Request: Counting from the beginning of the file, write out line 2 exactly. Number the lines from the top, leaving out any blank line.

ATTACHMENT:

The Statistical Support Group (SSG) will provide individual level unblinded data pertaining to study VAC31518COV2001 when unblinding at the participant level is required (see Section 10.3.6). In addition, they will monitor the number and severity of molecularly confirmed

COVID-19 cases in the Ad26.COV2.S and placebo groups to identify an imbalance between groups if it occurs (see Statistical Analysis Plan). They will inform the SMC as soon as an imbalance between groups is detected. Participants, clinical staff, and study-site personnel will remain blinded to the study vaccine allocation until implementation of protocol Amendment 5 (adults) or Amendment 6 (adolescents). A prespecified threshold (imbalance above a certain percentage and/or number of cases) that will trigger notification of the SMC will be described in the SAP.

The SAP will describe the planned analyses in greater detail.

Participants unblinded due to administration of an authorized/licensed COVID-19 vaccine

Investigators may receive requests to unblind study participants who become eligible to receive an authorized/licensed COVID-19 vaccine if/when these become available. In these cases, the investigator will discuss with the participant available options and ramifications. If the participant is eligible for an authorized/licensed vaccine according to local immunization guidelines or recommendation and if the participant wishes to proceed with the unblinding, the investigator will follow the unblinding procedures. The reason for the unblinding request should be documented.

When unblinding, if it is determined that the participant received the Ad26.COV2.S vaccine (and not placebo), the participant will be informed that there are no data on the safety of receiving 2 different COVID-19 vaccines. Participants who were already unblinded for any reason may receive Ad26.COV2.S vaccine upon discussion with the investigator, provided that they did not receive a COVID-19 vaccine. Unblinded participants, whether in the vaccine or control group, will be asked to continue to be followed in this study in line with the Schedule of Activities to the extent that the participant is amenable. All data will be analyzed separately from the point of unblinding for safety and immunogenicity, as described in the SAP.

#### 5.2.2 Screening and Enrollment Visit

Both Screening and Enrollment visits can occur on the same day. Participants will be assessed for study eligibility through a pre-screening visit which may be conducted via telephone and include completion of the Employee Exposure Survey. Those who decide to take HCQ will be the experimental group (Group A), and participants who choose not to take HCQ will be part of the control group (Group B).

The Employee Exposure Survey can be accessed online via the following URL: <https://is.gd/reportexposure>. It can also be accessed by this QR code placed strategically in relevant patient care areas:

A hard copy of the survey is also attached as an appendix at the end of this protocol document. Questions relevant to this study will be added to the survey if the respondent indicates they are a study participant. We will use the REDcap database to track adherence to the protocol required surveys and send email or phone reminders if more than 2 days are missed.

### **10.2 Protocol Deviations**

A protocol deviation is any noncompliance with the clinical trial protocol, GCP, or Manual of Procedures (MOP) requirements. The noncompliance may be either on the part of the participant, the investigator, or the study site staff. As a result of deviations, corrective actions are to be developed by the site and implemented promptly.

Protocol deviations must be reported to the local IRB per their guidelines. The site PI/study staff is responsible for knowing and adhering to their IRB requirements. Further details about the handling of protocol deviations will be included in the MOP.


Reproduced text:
COVID-19 cases in the Ad26.COV2.S and placebo groups to identify an imbalance between groups if it occurs (see Statistical Analysis Plan). They will inform the SMC as soon as an imbalance between groups is detected. Participants, clinical staff, and study-site personnel will remain blinded to the study vaccine allocation until implementation of protocol Amendment 5 (adults) or Amendment 6 (adolescents). A prespecified threshold (imbalance above a certain percentage and/or number of cases) that will trigger notification of the SMC will be described in the SAP.